Spontaneous Reanastomosis of Cutaneous Capillary Lymphatic Vessels after Tissue Transfer
Alan Yan, MD, Tomer Avraham, MD, Jamie C. Zampell, MD, Nicolas W. Clavin, MD, Babak J. Mehrara, MD.
Memorial Sloan-Kettering Cancer Center, New York, NY, USA.
BACKGROUND: Lymphedema is the chronic swelling of an extremity that occurs when the capacity of the lymphatic is exceeded. As many as 50% of patients treated with lymph node dissection go on to develop lymphedema and have frequent infections, pain, and cosmetic deformity. Although recent clinical case studies have shown remarkable improvements in limb edema after tissue transfer, the mechanisms responsible for lymphatic reanastomosis remain unknown. The purpose of these experiments was therefore to determine the mechanisms that regulate lymphatic regeneration after tissue transfer.
METHODS: In order to induce acute lymphedema in mouse tails, a circumferential full thickness skin excision ligating the superficial and deep lymphatics was performed in nude mice. Experimental wounds were repaired with full thickness skin grafts (FTSG) from either 1) transgenic mice that express GFP protein or 2) mice that are deficient in lymphatic vessel endothelial hyaluronan receptor (LYVE-1). Control animals underwent excision only without repair since we have previously shown that this treatment results in tail lymphedema for 10-12 weeks postoperatively. Lymphatic function was assessed at various time points with tail volume measurements, lymphoscintigraphy for in vivo lymphatic imaging, and immunohistochemistry.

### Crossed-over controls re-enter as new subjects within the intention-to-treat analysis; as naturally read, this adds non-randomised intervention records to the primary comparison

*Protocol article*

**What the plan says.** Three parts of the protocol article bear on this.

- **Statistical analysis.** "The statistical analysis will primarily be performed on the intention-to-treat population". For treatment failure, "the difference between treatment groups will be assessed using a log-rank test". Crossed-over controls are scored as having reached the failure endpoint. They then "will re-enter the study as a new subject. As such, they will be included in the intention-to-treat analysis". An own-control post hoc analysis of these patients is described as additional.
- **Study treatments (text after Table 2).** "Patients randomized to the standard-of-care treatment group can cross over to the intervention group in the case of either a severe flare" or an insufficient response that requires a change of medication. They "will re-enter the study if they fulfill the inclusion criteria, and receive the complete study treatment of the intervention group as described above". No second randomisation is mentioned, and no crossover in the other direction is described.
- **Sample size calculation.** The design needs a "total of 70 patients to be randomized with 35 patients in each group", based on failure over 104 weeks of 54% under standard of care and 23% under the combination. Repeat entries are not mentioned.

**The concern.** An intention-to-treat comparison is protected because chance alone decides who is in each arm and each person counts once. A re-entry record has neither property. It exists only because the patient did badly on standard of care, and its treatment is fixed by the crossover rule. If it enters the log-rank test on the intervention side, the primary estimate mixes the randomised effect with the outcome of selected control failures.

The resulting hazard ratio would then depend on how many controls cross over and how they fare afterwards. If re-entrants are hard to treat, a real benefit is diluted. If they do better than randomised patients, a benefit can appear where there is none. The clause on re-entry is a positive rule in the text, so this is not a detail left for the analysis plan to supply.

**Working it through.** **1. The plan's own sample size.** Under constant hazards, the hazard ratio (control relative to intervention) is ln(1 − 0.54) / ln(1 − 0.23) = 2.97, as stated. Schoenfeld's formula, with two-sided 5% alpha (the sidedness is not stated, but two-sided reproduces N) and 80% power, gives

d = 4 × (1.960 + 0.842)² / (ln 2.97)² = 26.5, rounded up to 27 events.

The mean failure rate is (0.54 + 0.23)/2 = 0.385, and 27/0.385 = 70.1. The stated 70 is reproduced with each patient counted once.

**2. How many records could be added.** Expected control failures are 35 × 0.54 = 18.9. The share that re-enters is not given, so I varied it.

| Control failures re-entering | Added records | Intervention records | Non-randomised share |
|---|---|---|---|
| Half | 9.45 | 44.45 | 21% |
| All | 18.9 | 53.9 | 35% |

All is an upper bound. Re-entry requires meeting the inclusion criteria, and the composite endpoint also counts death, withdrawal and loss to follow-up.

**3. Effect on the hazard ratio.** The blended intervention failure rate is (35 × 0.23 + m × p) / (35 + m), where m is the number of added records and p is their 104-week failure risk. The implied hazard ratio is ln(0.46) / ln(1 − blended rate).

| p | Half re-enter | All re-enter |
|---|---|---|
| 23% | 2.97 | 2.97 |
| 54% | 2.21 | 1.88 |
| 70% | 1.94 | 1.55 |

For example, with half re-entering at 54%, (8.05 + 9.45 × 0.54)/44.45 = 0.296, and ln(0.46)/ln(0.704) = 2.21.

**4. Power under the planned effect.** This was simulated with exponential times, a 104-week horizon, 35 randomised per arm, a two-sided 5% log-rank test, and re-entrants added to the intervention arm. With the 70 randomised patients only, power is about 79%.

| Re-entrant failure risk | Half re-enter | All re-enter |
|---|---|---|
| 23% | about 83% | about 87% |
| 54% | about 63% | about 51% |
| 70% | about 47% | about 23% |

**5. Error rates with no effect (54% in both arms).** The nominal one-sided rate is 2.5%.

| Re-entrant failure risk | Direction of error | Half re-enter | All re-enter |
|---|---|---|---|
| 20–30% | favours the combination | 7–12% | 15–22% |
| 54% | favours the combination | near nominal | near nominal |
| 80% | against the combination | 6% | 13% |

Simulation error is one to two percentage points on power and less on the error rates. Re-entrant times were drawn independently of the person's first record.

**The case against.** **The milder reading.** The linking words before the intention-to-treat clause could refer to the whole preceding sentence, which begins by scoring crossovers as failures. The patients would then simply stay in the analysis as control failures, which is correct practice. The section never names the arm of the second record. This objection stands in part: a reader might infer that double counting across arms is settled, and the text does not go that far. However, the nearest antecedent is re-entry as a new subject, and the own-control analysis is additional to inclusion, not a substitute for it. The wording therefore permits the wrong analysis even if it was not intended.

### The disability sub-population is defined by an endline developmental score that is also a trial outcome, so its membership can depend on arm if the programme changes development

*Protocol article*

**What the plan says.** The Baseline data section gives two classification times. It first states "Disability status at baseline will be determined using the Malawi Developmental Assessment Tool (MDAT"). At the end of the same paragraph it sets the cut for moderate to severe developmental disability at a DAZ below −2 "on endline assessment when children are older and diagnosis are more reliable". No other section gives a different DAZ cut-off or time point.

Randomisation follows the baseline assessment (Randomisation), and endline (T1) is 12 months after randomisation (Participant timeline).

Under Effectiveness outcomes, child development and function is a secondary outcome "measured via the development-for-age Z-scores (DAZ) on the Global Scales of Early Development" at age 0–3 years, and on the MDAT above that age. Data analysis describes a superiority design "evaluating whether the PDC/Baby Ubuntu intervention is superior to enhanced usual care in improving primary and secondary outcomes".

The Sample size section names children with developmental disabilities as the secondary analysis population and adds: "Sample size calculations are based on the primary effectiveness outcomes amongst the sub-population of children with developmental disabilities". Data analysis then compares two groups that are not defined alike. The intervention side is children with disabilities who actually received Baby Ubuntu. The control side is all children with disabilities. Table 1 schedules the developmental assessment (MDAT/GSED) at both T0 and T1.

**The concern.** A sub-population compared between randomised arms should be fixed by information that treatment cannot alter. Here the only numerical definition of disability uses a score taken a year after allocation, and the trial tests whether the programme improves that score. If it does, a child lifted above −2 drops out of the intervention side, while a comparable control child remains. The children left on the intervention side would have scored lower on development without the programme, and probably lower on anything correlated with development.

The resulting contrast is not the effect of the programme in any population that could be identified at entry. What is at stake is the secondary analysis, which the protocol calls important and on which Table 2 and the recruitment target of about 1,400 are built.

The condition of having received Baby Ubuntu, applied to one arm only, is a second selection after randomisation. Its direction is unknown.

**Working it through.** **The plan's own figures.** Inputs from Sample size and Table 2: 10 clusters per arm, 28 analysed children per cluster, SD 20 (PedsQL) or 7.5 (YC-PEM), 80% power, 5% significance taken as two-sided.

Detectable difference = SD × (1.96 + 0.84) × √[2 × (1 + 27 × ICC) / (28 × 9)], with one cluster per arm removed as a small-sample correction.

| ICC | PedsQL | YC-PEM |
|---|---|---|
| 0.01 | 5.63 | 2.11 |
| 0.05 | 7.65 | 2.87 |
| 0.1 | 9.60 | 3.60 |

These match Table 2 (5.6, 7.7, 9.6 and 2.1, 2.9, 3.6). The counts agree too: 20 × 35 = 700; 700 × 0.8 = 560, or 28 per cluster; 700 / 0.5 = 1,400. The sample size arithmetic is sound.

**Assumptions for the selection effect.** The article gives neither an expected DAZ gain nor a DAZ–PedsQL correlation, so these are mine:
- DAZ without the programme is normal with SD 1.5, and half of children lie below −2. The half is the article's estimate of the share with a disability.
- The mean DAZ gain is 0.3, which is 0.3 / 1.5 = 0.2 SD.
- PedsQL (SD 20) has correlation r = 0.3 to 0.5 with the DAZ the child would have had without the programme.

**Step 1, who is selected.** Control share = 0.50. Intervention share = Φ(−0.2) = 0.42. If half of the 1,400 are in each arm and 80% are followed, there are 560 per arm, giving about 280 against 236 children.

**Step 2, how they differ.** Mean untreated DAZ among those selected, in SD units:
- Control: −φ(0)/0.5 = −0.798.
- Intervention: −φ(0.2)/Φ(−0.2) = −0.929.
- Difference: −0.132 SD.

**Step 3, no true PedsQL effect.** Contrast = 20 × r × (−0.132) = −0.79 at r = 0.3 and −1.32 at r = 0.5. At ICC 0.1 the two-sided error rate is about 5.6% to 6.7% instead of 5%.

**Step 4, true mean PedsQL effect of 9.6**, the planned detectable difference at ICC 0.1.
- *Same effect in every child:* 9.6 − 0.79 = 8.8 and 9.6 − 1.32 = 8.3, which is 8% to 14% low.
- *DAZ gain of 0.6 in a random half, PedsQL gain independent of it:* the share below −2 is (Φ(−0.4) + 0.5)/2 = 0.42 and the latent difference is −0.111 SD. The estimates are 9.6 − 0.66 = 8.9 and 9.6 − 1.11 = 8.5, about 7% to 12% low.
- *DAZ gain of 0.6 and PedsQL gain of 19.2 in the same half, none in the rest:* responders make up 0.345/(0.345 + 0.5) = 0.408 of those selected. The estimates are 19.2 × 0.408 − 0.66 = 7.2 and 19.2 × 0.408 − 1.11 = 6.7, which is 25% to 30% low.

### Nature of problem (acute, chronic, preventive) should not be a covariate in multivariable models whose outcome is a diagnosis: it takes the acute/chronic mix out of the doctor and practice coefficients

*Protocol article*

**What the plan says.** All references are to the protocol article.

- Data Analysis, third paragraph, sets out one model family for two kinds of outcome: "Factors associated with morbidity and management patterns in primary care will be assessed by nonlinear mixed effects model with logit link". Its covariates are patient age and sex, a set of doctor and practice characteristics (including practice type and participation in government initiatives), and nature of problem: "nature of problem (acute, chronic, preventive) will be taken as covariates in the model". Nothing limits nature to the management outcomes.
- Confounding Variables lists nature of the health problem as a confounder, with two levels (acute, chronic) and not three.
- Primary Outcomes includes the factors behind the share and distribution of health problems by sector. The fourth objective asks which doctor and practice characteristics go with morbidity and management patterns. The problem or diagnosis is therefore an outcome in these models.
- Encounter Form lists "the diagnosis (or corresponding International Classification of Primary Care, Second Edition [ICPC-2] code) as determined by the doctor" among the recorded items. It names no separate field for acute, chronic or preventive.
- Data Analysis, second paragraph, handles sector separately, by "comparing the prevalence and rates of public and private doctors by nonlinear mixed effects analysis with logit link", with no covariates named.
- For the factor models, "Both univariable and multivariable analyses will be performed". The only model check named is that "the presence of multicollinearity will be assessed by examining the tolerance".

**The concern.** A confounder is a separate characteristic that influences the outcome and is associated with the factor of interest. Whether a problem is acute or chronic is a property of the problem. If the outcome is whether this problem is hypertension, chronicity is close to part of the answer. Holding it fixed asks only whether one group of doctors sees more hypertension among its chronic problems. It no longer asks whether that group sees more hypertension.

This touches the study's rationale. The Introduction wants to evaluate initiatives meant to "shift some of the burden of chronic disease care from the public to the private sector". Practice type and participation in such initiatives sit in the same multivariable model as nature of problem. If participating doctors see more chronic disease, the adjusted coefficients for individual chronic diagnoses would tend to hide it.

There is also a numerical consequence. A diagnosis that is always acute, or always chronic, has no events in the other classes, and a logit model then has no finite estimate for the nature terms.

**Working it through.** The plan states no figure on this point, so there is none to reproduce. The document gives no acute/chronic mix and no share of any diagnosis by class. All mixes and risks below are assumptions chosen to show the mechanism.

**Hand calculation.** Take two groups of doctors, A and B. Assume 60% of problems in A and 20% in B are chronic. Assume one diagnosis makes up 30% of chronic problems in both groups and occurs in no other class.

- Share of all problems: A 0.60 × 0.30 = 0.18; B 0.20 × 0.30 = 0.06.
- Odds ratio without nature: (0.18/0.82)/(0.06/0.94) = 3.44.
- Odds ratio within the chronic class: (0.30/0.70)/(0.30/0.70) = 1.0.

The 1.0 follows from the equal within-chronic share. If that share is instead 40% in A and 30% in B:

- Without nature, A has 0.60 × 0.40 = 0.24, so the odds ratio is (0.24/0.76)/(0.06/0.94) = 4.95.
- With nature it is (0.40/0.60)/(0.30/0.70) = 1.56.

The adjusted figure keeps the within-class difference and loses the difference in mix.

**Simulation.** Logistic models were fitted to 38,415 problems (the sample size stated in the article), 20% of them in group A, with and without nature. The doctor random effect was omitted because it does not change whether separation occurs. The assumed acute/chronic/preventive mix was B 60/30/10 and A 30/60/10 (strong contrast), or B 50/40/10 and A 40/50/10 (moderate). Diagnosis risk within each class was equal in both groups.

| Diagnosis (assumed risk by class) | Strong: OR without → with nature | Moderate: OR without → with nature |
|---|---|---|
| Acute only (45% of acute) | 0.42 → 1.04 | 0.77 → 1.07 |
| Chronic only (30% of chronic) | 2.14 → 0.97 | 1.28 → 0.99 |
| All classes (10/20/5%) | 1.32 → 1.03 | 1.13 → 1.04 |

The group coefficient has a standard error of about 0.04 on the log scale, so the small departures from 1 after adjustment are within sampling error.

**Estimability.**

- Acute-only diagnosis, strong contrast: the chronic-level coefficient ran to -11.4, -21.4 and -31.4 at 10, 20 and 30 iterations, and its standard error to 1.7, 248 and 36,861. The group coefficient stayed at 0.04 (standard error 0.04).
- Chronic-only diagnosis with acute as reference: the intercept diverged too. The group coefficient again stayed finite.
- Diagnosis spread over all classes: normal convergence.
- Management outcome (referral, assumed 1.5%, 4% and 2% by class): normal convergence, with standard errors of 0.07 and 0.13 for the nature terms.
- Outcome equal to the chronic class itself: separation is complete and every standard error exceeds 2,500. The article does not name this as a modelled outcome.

RESULTS: Mice treated with FTSG had significantly more rapid restoration of lymphatic function with markedly decreased tail volumes, brisk lymphatic drainage by lymphoscintigraphy, and collapsed lymphatic vessels on histology as compared with control animals that underwent excision only. Treatment with tissue transfer improved lymphatic regeneration by increasing migration and proliferation of lymphatic endothelial cells, decreasing local inflammation, and increasing macrophage infiltration with resultant expression of vascular endothelial growth factor-C (VEGF-C). Interestingly, in the early postoperative period, nearly 100% of lymphatic vessels present in the graft were donor-derived (i.e. GFP+) and appeared to spontaneously anastomose with host lymphatics (GFP-). By 6 weeks, new lymphatics from the recipient had infiltrated the edges of the skin graft both proximally and distally, and lymphatics within the skin grafted area took on a chimeric appearance expressing both donor and recipient proteins.
CONCLUSIONS: Lymphatic regeneration after tissue transfer occurs as a result of three processes: spontaneous reanastomosis of existing recipient lymphatic channels, proliferation and inosculation from graft lymphatics, and de novo lymphatic regeneration in recipient wounded tissue. These events occur rapidly (<6 weeks) and bypass damaged lymphatics, thus leading to significant improvement in lymphedema.
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